Some bar and restaurant owners say requiring vaccines is the only way to end 18 months of hell – and bad Yelp reviews aren’t going to change their minds

Kathryn Kulczyk, owner and general manager of The Alembic in San Francisco, sits at her restaurant
  • Business owners are defending their decision to require customers show proof of vaccination.
  • Though many businesses received social media backlash, most customers support their decision.
  • Business owners said requiring vaccines provides additional protection for vulnerable staff members.
  • See more stories on Insider’s business page.

Angry customers threatened to spit on and cough at front door staff at The Alembic in San Francisco after being asked to show proof of vaccination.

After the bar decided to require indoor customers be vaccinated upon opening in June, Kathryn Kulczyc, the co-owner and general manager of The Alembic, told Insider she received negative Yelp reviews and emails accusing her of discrimination.

But Kulczyc said the decision was made to keep her staff safe from infection.

“I know that I need to do what’s best for my staff over my customers,” Kulczyc said. “I think this is the best thing that we could do right now.”

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As COVID-19 cases rise again due to the highly-contagious Delta variant, business owners across the country are choosing to require customers to show proof of a COVID-19 vaccine upon entering.

The Centers for Disease Control and Prevention is not requiring citizens get a vaccine, but recently recommended all individuals – regardless of vaccination status – wear masks in areas with high transmission.

Some Americans are pushing back against business owners and employees requiring to see vaccination status, an act reminiscent of the anger over mask wearing last year. In 2020, some store workers dealt with violence and harassment when asking customers to wear masks.

A post shared by Brick Street (@brickstoxford)

Despite some criticism, business owners told Insider their decision to require vaccines makes the most sense for the safety of their employees and the community at large. Business owners said the overwhelming majority of people applauded them for requiring vaccines upon entry.

“To get to the other side of this pandemic we need to have larger numbers of the US population vaccinated,” said Holly Smith, the owner of Cafe Juanita in Kirkland, Washington. “My business is always going to be at risk of a closure due to COVID-19 unless the hesitant get vaccinated.”

How businesses are implementing vaccine requirements

Will Weisman, the owner of Brick Street in Oxford, Ohio, will begin requiring vaccine proof on August 18. Patrons can enter only after showing a vaccine card (either the physical card or a photo of it), a negative COVID-19 test taken within 72 hours, or a positive antibody test.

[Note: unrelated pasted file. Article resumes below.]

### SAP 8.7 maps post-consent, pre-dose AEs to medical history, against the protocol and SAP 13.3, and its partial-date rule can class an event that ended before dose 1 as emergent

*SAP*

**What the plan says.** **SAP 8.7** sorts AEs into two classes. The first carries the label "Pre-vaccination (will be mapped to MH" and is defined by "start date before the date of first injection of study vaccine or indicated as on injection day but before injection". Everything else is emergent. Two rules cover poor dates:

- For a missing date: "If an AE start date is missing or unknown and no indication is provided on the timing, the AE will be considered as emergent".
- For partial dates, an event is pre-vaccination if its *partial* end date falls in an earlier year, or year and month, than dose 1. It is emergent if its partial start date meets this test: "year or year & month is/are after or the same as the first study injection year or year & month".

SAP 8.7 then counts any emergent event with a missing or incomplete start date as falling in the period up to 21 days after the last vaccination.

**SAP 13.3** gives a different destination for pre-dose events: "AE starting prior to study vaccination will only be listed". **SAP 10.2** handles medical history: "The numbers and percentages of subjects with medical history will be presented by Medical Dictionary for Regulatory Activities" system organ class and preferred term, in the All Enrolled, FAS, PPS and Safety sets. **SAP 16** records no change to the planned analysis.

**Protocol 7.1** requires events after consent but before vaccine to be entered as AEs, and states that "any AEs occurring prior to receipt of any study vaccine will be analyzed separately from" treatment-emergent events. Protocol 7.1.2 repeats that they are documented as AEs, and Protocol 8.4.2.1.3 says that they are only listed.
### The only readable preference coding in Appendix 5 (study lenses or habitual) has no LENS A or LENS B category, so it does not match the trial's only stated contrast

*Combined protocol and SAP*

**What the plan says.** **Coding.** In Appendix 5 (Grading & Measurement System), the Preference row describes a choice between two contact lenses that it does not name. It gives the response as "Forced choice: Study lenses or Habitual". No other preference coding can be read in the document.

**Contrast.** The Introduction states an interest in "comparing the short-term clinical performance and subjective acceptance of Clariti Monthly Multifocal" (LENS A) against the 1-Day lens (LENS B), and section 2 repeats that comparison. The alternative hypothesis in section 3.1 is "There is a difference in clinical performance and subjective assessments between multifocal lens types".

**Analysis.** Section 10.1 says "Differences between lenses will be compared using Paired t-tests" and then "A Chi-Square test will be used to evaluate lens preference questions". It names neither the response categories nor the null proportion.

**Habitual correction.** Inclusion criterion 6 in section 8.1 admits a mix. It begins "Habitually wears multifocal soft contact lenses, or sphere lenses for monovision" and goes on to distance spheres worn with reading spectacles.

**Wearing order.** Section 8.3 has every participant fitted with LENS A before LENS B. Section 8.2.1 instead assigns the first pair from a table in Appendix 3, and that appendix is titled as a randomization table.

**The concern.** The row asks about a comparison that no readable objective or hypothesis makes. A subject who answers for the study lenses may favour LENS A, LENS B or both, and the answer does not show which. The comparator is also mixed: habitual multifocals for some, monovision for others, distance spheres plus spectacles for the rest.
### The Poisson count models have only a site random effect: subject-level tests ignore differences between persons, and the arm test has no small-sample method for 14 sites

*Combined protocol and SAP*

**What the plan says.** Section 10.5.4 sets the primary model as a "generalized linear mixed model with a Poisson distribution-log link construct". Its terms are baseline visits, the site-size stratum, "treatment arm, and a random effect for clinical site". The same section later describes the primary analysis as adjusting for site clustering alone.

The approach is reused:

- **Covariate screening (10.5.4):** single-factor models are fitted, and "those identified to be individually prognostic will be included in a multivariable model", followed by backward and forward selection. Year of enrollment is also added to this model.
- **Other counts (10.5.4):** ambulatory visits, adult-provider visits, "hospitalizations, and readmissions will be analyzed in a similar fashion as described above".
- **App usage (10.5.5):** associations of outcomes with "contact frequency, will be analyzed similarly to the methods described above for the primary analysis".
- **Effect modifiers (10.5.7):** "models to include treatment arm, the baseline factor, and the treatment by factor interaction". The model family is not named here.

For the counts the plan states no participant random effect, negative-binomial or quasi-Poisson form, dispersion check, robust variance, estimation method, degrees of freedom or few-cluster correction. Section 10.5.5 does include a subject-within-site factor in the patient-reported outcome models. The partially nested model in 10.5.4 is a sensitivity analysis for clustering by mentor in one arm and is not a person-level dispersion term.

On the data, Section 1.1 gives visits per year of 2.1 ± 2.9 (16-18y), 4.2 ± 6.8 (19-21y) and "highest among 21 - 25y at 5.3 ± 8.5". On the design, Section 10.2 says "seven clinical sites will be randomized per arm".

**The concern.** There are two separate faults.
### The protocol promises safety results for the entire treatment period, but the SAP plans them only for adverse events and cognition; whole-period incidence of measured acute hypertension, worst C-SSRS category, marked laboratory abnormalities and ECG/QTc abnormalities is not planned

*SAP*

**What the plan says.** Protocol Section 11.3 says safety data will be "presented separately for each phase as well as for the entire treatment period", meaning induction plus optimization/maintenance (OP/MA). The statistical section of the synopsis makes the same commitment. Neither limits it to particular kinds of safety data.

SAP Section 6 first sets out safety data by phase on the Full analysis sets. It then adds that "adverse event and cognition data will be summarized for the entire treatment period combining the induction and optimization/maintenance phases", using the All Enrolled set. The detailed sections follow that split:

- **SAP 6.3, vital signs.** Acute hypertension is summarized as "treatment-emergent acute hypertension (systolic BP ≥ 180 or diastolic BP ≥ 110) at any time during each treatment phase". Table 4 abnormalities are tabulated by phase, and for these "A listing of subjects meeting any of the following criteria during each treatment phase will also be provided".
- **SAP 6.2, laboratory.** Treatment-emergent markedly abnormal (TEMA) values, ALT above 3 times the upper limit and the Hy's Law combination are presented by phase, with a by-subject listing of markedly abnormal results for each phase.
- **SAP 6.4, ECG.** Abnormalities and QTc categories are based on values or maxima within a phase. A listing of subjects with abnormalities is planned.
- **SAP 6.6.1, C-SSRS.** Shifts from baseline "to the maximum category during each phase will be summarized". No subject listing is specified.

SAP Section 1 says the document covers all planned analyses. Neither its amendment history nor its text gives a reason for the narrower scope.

Weisman said though he received backlash from people who had never visited Brick Street, the majority of his customers supported him.

Kari Kuelzer, the owner of Grendel’s Den Restaurant and Bar in Cambridge, Massachusetts, said she had originally only required to see proof of vaccination during peak hours, when the restaurant was over 50% capacity.

But as the Delta variant spreads in Massachusetts, Grendel’s is asking to see a vaccine card before indoor entry at all times. The restaurant is also testing its staff for COVID-19 even though they are all fully vaccinated.

A post shared by Martha (@marthakensington)

Vaccines that help prevent COVID-19 are highly effective at preventing serious illness, but vaccinated people can spread the Delta variant of COVID-19. Vaccinated people don’t transmit the original virus that causes COVID-19, which prompted the CDC to relax mask requirements.

Olivia Caceres, the general manager of Martha in Philadelphia, decided to check vaccine cards at the door after several fully vaccinated workers at a neighboring bar got COVID. Caceres said requiring customers to be fully vaccinated would better protect her staff, many of whom will not qualify for unemployment aid in the case of another lockdown.

Similarly, Crystal Hinds, the owner of New Orleans bar effervescence, said she decided to require indoor diners show proof of vaccination to protect her staff from getting sick. Hinds added workers are already losing income since effervescence is only open three days a week.

The social media backlash Martha received following Caceres’ decision prompted her to turn off Instagram comments on the restaurant’s announcement post. But many of her visitors had come to Martha excited to show their vaccination cards, which Caceres said has given her staff “peace of mind” at work.

“That’s just been incredibly rewarding,” Caceres said. “I really wanted to extend thank you to people who are supporting us right now.”